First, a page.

Bharat Ratna is the highest civilian award of India , conferred “in recognition of exceptional service/performance of the highest order in any field of human endeavour” It consists of a Certificate and a Medallian. At present there is no monetary grant and there are no cash concessions like free air/train/bus travel for self and attendants, These need to be extended to Bharat Ratna and Padma awardees, though they may not require these, but as a token of the country’s gratitude these could be considered. The awardees should also be extended courtesies of invitation for all major local government functions and the government officers should show due courtesies whenever the Awardeed contact them personally or otherwise. Bharat Ratna holders are appropriatelyincluded in the Table of Precedence. Padma Awardees should also be included in the Table oir Precedence at appropriate places.
The Awardees are not permitted to suffix or prefix the awards to their names as per the constitution. There appears to be no good reason to deny this.
World food situation is not as alarming as is reported by FAO, media etc.
1.If D.R.Congo and Angola which together have as much land as India (over3 million sq.km) and which receive as much rainfall as India could bring under cultivation as large land as India, get yield of 2.5MT/ha as in India ( which is very low compared to world average or countries like China,US,) and produce about230 million MT, Africa will become self sufficient in food grains.The world will become surplus in grains for many years to come.
2.If India increases yield from 2.5MT/ha on its cereal acreage of 92 million ha to about 4 MT/ha (against china’s yield of 5.5MT/ha and US’ yield of 6.9 MT/ha) the additional food production of about 138 million MT will wipe out deficit in Africa. The world would be faced with huge surplus leading to fall in prices.
3.If US and other developed countries bring down the consumption of meat by 50%, consumption still being many times that of India, the grains saved from feeding animals will more than offset the African grain deficit and the world will have surplus for many years.
4.If Russia can increase average yield on its 32 million ha from 1.8 MT/ha to3.8 MT/ha half of the deficit in Africa will be wiped out.
5.If African countries selling/leasing out land to foreigners insist on the investors cultivating food grains crops, Africa will become surplus in food grains.
6.If peace is brought in countries which have internal strife, food grains production in those countries will increase to the extent of removing food shortage in Africa.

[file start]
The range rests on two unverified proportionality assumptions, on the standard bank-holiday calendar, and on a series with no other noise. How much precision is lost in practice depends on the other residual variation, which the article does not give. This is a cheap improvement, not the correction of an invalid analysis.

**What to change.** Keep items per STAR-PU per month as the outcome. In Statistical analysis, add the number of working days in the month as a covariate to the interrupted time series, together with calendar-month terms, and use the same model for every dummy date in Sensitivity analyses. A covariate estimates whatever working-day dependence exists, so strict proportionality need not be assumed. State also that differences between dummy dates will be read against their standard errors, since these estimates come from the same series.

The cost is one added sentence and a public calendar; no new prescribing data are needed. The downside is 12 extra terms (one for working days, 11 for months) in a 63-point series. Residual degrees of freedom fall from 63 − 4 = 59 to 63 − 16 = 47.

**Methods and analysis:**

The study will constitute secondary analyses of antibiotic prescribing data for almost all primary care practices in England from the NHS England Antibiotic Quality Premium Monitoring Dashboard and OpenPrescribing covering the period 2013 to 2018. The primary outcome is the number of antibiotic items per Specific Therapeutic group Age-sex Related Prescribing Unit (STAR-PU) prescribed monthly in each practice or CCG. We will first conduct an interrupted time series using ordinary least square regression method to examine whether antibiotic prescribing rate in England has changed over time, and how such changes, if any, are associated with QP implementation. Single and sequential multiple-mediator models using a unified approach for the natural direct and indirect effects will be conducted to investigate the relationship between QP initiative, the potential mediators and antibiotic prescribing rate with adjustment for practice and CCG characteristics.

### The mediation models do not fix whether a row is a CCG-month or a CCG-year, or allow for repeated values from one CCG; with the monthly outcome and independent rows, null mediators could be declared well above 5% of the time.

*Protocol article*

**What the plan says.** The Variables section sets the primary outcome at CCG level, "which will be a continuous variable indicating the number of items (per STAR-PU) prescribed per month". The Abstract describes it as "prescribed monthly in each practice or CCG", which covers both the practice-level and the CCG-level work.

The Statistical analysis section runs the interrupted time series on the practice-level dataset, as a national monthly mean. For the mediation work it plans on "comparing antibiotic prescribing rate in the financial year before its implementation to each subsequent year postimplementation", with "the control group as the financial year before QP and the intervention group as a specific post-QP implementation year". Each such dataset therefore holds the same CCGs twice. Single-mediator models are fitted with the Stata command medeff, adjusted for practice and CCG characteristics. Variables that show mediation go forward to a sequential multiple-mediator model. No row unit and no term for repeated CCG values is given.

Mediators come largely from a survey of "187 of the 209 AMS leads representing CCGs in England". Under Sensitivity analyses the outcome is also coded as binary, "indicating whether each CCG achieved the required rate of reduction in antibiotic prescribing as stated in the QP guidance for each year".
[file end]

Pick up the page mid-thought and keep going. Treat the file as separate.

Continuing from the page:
From the above it is clear that it is not difficult to remove hunger from the world
In the past -in 50s and 60s,the minimum qualification required for admission to most of the trades in Industrial Training Institutes (ITIs) is pass in 8th Class,while at present only for a very few-one or two-courses the minimum qalification required is 8th Class,while for the rest, it is 10th class. Similarly one could go for Teachers Training course after passing 8th class, to be able to teach in primary schools, while at present it is pass in 12th class. With a view to bring more people to work force, it would be useful if minimum qualification required for admission to ITIs and Teachers’ Training Institutes is brought down to 8th class.
Similarly,there was a category of doctors who spent just 3 years after school education to become doctors. This course should be revived.
The school education now consists of 5 years of primary education, 3 years higher elementary education,2 years high school and 2 years higher secondary school edcation, making a total of 12 years. This can be reduced initially to 11 years and later to 10 years. One should go for university education- degree course in Arts, science,medicine etc after completing 10 years of school education. Thls will make available to the country about 10% additional work force.
In India, life expectancey at birth has increased to about 67 years now (2011)from around 32 in 1951. Correspondingly the retirement age should also go up. It would probably be just to increase retirement age to 65.This alone will increase the strength of the work force by about 10% – 15%
The larger the work force the higher the GDP of the country. One of the reasons for higher Per capita GDP in developed countries is that over 65% of the population there work.Similarly one of the reasons for lower Per capita GDP in developing countries paticlarly the ones in Africa is that there the work force is less than 50% of the population,mainly due to high birth rates.